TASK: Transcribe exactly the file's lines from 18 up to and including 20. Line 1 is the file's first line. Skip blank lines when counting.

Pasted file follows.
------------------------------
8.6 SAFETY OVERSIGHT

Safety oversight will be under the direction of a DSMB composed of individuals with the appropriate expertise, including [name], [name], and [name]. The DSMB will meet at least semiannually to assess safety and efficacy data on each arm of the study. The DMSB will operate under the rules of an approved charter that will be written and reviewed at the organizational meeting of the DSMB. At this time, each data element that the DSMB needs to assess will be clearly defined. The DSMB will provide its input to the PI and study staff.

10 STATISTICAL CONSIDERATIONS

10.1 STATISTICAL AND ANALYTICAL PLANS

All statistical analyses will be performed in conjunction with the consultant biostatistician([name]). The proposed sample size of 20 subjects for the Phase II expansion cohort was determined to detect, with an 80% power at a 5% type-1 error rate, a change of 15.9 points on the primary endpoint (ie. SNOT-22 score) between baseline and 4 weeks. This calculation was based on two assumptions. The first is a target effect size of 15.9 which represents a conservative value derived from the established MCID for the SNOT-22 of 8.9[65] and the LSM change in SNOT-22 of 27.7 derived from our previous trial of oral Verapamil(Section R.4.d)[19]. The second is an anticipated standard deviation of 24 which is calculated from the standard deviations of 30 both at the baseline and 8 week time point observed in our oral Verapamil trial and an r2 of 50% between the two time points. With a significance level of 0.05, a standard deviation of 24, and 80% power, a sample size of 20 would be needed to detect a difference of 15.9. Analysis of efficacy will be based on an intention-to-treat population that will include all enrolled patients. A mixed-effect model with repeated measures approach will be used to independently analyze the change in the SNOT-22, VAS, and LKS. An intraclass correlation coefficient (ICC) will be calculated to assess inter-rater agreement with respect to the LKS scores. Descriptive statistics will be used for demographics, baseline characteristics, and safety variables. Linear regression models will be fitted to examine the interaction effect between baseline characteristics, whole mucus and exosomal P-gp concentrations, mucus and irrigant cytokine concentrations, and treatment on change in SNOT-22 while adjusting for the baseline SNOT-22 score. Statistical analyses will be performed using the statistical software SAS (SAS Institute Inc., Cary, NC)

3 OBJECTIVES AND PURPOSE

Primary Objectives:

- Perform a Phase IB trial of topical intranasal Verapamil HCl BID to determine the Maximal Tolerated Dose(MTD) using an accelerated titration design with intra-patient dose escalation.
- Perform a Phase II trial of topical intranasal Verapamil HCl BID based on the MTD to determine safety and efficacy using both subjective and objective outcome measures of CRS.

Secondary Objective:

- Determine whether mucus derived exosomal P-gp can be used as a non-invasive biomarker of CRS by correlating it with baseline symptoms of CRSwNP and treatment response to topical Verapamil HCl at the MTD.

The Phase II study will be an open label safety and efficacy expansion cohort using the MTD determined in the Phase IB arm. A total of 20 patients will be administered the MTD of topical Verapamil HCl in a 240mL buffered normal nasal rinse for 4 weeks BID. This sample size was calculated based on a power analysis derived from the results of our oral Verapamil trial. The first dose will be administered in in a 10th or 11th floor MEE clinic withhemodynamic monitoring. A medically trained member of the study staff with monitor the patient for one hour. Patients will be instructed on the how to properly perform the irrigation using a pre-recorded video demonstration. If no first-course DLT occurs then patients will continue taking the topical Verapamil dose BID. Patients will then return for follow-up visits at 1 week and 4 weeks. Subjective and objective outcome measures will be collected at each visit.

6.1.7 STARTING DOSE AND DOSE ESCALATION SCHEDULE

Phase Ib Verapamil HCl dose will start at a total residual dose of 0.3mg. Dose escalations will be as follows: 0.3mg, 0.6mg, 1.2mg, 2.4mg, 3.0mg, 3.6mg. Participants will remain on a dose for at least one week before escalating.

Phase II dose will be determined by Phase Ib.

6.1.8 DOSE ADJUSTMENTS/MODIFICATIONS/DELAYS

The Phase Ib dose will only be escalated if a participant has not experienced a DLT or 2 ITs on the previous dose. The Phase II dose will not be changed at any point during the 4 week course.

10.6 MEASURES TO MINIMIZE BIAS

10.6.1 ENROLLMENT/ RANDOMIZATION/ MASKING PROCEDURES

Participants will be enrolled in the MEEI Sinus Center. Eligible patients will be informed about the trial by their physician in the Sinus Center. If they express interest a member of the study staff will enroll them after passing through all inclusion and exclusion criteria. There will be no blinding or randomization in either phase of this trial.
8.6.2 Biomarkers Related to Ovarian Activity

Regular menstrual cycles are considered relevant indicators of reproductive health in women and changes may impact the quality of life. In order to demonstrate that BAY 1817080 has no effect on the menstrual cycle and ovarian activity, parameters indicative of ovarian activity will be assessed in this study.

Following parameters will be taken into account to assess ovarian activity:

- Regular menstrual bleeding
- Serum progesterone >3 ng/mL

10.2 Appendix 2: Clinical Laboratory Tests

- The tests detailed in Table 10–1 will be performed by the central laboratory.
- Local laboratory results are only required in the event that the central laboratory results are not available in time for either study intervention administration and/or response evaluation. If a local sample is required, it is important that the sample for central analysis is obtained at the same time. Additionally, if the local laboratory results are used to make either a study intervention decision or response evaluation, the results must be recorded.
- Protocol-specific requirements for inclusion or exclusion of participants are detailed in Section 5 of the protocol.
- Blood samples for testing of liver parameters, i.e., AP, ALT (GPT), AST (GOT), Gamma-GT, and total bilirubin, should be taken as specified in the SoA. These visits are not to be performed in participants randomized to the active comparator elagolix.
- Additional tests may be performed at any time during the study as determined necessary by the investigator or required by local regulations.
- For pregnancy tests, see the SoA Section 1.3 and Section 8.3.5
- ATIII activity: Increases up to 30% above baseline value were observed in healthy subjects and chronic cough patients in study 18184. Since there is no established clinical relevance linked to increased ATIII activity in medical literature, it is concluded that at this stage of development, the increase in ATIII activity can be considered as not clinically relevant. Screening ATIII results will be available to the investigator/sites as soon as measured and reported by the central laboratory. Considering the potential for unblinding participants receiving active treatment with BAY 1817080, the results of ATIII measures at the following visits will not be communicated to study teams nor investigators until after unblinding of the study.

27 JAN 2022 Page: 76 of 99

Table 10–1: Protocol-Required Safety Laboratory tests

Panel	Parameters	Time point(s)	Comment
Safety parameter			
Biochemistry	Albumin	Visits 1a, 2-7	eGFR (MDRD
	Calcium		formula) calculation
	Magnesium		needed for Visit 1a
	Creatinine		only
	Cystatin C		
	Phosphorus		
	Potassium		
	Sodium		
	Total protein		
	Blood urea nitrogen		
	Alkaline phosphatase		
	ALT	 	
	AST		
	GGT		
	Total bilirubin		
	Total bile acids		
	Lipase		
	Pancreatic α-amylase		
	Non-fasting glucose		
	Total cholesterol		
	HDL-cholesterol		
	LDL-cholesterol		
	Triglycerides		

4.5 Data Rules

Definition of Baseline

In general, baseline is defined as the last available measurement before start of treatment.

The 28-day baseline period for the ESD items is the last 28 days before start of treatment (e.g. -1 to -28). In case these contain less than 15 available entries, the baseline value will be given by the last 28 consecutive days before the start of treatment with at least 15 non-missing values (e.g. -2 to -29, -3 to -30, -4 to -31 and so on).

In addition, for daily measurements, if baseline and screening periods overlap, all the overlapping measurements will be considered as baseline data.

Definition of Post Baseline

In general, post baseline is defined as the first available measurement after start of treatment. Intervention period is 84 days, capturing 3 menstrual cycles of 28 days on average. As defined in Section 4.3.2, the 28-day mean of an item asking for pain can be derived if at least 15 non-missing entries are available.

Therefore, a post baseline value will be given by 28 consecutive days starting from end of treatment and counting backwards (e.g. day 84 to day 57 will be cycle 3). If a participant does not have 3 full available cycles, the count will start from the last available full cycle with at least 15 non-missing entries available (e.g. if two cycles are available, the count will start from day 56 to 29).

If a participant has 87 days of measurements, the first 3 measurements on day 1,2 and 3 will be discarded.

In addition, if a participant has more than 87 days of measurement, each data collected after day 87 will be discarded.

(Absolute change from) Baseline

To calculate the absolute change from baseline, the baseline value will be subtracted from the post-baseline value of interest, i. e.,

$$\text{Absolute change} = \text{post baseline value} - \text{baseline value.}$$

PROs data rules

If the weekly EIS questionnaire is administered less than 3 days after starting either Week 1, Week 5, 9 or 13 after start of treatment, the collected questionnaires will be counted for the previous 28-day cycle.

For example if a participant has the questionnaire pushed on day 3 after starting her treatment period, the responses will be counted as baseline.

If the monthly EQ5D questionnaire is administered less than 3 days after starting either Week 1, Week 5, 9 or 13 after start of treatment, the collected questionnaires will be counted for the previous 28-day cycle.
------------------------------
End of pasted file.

10.6 MEASURES TO MINIMIZE BIAS

10.6.1 ENROLLMENT/ RANDOMIZATION/ MASKING PROCEDURES

Participants will be enrolled in the MEEI Sinus Center. Eligible patients will be informed about the trial by their physician in the Sinus Center. If they express interest a member of the study staff will enroll them after passing through all inclusion and exclusion criteria. There will be no blinding or randomization in either phase of this trial.